As head of global marketing for the AEC Industry at Dassault Systèmes, Mr. Moriwaki launches and promotes groundbreaking Industry Solution Experiences including "Optimized Construction," "Façade Design for Fabrication," and "Civil Design for Fabrication." He is a member of buildingSMART.
Lean Construction Case Study: UCSF Cardiovascular Building Team Implements “Value Stream Mapping”
July 31st, 2014 by Akio Moriwaki
McGraw Hill Construction, the Lean Construction Institute, and Dassault Systèmes teamed up to produce an in-depth report on Lean Construction. Below is an excerpt from that report on Value Stream Mapping, implemented on the Cardiovascular Research Building project at the University of California in San Francisco.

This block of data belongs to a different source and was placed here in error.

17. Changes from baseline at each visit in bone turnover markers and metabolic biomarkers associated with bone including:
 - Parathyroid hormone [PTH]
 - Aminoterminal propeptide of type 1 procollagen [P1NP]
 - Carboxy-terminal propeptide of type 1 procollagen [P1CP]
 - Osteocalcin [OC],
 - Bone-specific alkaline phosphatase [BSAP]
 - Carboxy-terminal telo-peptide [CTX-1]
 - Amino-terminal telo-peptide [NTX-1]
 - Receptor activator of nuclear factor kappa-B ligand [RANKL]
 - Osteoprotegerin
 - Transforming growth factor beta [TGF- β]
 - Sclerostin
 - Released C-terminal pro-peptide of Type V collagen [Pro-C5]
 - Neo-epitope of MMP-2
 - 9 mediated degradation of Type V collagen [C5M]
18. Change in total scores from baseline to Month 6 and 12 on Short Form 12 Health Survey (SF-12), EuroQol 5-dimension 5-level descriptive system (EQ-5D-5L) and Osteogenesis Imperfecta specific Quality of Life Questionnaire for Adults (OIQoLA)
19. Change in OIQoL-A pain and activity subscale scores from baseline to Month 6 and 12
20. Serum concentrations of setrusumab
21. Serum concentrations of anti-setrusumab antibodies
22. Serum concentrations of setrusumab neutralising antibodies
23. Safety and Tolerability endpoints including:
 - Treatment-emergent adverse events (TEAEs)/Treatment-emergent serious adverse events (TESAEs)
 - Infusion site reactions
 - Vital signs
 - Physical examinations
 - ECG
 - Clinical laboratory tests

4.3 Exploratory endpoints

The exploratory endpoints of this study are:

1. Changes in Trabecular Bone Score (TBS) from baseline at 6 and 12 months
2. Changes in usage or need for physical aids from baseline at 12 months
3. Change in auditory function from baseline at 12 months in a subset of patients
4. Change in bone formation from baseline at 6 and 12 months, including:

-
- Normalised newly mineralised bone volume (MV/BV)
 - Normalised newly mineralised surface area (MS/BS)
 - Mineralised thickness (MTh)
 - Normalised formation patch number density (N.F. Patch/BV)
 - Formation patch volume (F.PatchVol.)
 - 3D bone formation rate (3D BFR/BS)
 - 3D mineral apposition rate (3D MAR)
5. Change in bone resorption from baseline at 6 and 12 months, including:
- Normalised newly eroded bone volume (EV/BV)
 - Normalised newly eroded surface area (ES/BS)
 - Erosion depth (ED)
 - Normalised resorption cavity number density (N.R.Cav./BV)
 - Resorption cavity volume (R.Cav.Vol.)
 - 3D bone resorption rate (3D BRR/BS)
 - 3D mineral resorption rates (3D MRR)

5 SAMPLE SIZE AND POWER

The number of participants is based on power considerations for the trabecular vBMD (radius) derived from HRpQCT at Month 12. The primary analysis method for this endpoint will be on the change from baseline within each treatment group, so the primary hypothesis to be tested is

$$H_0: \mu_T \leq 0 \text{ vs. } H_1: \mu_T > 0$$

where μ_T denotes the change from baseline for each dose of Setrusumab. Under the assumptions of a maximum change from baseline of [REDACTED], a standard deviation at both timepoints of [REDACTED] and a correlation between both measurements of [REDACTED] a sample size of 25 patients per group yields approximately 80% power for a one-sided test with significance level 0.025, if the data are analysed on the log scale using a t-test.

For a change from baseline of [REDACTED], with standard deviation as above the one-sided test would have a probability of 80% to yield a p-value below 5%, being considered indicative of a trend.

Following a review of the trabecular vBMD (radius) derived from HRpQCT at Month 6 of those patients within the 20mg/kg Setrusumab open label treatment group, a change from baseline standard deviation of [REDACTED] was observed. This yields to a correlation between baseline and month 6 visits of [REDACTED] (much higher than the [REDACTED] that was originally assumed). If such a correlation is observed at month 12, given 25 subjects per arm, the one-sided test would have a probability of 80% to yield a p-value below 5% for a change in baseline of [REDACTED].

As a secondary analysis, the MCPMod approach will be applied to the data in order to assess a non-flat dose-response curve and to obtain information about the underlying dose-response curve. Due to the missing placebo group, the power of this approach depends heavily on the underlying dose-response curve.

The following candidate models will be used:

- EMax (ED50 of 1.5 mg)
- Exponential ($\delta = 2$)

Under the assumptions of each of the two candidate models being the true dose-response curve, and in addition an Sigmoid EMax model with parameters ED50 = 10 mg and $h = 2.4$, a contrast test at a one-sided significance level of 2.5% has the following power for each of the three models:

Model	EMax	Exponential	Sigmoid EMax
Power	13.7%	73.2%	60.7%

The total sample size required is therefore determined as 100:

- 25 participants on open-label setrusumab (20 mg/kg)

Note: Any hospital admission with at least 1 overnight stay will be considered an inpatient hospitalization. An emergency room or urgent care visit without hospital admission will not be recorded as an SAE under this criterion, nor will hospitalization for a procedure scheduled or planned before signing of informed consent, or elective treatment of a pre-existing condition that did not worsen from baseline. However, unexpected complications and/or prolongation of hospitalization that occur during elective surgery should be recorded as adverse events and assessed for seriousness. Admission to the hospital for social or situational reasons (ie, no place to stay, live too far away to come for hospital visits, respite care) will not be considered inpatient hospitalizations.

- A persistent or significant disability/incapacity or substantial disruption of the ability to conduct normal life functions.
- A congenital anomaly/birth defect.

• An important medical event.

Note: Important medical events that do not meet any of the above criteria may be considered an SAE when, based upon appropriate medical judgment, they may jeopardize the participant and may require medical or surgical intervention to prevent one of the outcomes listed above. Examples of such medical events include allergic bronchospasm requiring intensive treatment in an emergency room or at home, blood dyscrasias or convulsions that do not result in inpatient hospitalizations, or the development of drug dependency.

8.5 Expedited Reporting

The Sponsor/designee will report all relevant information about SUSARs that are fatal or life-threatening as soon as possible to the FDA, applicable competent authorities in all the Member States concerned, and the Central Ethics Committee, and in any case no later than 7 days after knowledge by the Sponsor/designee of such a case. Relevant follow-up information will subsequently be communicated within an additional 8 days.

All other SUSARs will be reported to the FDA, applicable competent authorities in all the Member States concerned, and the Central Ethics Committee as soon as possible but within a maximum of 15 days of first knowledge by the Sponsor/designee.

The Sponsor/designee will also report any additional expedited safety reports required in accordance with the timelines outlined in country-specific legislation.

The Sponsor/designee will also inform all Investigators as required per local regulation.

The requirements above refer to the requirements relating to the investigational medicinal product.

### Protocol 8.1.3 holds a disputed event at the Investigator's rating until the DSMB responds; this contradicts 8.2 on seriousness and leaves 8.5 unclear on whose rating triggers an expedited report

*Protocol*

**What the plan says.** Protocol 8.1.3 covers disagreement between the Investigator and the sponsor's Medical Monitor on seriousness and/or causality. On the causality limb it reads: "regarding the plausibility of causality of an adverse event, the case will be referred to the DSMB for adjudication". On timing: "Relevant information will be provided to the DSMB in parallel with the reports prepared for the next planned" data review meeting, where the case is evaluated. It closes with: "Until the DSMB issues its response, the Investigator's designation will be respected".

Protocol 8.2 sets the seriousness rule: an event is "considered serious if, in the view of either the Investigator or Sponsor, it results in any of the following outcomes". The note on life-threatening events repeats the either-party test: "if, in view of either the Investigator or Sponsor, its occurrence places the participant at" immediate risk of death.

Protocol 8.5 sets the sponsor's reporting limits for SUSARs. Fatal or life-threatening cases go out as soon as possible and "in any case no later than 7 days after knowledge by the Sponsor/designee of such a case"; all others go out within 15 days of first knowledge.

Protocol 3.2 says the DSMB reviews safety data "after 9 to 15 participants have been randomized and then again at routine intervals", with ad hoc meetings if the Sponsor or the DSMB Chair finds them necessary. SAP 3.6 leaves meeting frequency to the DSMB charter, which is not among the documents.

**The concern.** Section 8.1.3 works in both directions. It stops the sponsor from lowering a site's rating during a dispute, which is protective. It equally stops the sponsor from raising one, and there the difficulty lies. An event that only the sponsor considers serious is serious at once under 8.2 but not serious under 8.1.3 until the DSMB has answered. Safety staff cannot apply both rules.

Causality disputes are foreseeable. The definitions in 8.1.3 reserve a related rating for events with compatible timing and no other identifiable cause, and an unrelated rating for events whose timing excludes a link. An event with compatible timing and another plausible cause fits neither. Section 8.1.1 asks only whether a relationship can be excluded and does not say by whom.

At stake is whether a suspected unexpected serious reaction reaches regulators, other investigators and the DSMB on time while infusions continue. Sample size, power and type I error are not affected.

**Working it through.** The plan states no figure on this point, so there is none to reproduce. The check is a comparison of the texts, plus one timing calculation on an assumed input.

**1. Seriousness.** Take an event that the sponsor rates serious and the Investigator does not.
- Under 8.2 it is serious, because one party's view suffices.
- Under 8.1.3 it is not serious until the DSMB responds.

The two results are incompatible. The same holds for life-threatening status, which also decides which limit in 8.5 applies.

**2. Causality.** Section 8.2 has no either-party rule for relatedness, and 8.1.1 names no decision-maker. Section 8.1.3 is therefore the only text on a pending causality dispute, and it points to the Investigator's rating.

Achieving Savings Through Value Stream Mapping
Rosendin Electric was challenged by the project owner to look at ways to bring their projects even more under budget.
As a firm that prides itself on innovation and one that strives to remain on the cutting edge of technology, Rosendin tasked one of its in-house study groups to come up with ideas that would be able to save time and cost.
As a result, one of the approaches they decided to pursue was Value Stream Mapping (VSM).
Process Improvements Identified Through Value Stream Mapping
VSM, in its simplest term, sets out to observe every step of a process and identifies areas where improvements can be made to eliminate waste. The technique was first originated by Toyota and is a lean tool that employs a flow diagram documenting in high detail every step of a process.